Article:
1. string: name of column whose unique values will make up columns of pivot table2. string: name of column whose unique values will make up rows of pivot table3. (Optional) string: name of column that describes the values of cell4. (Optional) function: how the values are collected, e.g. `sum` or `np.mean` |
Table: a new Table |

` tblA.join(colA, tblB, colB) tblA.join(colA, tblB)` |
8.4 | Generate a table with the columns of tblA and tblB, containing rows for all values of a column that appear in both tables. Default `colB` is `colA` . `colA` and `colB` must be strings specifying column names. |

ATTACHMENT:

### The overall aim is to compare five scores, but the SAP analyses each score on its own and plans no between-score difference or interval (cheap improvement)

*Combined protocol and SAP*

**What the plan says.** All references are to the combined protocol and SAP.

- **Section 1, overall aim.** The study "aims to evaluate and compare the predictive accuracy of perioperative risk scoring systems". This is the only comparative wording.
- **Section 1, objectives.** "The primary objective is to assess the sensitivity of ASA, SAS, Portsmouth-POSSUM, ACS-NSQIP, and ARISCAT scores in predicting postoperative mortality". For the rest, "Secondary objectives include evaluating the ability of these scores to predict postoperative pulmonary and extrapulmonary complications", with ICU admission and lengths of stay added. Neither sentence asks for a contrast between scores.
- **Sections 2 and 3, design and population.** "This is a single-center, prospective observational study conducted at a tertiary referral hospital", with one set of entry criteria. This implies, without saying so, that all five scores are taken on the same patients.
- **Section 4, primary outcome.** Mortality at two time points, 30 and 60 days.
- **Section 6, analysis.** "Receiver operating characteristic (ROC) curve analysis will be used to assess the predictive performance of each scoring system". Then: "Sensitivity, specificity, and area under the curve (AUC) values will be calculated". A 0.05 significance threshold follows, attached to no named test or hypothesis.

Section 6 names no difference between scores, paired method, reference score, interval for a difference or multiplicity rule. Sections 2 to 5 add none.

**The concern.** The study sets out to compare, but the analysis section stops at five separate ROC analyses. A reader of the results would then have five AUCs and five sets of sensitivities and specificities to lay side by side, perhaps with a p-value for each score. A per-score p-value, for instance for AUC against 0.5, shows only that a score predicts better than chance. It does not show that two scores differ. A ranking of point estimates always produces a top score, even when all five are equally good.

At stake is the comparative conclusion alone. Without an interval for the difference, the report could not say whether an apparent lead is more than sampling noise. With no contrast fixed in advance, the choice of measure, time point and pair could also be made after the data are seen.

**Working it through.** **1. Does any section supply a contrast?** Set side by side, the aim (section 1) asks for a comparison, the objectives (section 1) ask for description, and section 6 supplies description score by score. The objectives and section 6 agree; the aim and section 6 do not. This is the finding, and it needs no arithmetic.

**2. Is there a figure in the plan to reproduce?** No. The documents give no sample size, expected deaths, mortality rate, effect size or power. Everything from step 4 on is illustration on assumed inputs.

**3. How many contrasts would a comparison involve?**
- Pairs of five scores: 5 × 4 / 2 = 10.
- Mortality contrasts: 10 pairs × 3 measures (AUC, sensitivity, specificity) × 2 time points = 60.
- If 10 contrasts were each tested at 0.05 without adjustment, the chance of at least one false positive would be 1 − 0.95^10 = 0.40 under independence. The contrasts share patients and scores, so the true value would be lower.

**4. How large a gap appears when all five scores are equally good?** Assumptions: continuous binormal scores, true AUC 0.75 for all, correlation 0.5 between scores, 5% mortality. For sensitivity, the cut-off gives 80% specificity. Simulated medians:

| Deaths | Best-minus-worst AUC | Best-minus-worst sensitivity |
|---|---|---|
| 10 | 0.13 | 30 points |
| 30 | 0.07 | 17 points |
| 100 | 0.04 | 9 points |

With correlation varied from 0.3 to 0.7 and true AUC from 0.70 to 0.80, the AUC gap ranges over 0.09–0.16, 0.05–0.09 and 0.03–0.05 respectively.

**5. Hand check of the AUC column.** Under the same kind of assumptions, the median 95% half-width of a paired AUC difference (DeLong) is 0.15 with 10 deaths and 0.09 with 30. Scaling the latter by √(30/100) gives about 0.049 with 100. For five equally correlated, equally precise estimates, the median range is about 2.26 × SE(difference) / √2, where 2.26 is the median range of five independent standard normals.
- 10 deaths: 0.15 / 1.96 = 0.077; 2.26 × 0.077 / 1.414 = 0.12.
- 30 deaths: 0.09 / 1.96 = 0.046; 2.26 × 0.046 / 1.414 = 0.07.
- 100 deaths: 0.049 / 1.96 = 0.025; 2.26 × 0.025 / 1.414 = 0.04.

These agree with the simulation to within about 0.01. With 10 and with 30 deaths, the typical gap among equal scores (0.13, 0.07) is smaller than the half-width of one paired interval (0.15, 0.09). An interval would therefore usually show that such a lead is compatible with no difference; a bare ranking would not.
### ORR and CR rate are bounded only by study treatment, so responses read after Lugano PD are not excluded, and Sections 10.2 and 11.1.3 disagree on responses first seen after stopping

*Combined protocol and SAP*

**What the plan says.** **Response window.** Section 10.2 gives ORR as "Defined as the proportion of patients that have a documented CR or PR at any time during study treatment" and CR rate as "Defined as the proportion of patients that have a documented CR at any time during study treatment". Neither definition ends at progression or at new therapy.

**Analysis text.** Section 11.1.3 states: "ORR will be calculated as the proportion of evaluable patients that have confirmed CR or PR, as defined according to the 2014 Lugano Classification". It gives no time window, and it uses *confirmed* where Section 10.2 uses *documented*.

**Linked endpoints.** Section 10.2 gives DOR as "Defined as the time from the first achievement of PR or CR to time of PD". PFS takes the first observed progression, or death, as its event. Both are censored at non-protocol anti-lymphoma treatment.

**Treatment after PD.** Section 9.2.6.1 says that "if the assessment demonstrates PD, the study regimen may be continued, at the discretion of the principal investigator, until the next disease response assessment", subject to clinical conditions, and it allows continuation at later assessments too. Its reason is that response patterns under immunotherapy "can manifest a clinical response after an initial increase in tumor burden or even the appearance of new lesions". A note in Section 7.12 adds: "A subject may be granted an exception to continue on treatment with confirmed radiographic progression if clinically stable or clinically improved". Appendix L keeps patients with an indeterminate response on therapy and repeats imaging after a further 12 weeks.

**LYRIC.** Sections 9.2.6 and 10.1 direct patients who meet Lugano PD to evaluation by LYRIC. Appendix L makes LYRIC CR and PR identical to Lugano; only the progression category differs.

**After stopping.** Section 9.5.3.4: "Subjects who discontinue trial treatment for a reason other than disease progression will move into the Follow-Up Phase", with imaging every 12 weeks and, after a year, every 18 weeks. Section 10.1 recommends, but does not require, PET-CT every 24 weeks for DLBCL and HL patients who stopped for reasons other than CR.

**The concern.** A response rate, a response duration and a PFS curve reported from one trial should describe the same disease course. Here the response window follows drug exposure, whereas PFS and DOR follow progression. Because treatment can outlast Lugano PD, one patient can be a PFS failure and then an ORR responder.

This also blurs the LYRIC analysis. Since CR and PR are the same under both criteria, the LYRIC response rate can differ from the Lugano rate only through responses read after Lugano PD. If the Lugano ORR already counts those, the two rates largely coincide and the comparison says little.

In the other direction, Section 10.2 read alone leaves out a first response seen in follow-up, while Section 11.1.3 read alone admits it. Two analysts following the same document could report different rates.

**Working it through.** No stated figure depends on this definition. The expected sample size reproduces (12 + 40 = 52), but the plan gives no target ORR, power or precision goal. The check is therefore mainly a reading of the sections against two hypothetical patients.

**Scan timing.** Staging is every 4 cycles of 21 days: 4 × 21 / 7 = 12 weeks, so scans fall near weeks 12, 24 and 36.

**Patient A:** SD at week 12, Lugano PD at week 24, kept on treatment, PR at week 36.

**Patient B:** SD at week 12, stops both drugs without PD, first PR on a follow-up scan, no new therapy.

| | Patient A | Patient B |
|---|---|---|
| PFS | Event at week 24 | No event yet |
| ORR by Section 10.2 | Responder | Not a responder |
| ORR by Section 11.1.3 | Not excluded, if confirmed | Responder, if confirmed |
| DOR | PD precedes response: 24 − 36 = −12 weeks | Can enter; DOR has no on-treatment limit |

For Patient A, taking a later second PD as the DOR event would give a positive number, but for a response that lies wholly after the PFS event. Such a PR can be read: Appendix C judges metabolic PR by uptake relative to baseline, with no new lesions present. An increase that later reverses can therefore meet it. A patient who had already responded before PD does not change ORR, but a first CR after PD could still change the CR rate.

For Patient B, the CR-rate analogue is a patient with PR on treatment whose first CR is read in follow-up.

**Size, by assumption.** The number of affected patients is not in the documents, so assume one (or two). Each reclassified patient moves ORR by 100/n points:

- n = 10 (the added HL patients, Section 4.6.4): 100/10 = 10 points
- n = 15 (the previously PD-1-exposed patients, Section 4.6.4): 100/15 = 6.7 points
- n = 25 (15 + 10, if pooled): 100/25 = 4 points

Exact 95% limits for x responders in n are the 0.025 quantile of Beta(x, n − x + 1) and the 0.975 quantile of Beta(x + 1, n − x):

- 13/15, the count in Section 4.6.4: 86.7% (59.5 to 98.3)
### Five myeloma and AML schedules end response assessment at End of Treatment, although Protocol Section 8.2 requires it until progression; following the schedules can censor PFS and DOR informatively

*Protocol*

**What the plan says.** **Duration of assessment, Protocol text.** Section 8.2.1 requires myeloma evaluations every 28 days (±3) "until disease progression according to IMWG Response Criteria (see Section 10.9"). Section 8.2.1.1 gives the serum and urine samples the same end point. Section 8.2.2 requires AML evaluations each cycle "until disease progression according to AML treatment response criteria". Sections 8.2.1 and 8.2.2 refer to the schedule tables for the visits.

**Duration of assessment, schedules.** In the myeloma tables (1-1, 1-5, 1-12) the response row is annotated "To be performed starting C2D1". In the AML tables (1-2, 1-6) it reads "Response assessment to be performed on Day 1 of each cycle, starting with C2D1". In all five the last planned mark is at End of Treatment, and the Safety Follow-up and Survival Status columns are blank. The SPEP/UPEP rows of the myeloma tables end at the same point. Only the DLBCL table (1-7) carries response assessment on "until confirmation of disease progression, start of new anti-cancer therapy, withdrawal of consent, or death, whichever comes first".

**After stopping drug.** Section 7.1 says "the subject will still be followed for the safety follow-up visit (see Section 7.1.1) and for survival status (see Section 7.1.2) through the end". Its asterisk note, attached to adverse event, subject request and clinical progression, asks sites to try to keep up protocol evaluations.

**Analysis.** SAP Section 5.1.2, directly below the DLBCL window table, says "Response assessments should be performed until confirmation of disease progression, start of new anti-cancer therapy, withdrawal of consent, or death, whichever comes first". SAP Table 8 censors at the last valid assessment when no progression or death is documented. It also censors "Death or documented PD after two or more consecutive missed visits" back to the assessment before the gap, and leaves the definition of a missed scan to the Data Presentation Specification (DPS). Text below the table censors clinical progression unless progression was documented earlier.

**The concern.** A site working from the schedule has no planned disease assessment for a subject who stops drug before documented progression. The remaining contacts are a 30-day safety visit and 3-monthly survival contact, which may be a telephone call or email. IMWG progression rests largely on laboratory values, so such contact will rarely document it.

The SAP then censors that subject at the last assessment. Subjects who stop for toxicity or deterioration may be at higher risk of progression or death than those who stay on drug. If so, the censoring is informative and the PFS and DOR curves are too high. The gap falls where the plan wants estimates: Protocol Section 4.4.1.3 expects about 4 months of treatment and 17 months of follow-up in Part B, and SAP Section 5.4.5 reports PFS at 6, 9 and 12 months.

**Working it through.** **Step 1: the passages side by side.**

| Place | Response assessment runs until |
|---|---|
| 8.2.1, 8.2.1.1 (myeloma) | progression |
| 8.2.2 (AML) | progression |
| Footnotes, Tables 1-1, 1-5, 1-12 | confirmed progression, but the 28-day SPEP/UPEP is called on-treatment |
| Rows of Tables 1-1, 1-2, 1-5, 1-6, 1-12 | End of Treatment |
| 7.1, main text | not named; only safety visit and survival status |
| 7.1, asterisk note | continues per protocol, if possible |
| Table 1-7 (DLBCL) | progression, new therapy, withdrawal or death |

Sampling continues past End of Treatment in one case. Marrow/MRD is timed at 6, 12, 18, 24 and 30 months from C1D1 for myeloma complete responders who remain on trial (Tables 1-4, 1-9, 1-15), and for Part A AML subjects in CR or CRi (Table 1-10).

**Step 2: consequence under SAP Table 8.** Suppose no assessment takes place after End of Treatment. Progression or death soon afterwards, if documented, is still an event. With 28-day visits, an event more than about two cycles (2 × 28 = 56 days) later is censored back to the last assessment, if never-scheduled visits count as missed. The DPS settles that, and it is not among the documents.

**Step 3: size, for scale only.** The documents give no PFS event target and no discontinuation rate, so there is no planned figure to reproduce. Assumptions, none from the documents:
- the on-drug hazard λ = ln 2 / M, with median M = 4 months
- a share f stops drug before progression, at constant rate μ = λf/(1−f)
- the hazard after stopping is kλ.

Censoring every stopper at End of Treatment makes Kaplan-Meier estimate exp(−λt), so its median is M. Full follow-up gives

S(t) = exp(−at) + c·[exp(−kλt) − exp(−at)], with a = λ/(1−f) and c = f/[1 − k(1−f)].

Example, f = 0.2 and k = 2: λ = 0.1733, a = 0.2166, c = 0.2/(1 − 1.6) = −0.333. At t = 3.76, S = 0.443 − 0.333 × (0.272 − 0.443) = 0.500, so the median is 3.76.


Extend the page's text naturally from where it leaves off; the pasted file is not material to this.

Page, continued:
1. string: name of column in tblA with values to join on2. Table: other Table3. (Optional) string: if column names are different between Tables, the name of the shared column in tblB |
Table: a new Table |

` tbl.sample(n) tbl.sample(n, with_replacement)` |
10 | A new table where `n` rows are randomly sampled from the original table; by default, `n=tbl.num_rows` . Default is with replacement. For sampling without replacement, use argument `with_replacement=False` . For a non-uniform sample, provide a third argument `weights=distribution` where `distribution` is an array or list containing the probability of each row. |
1. int: sample size2. (Optional) `with_replacement=True` |
Table: a new Table with `n` rows |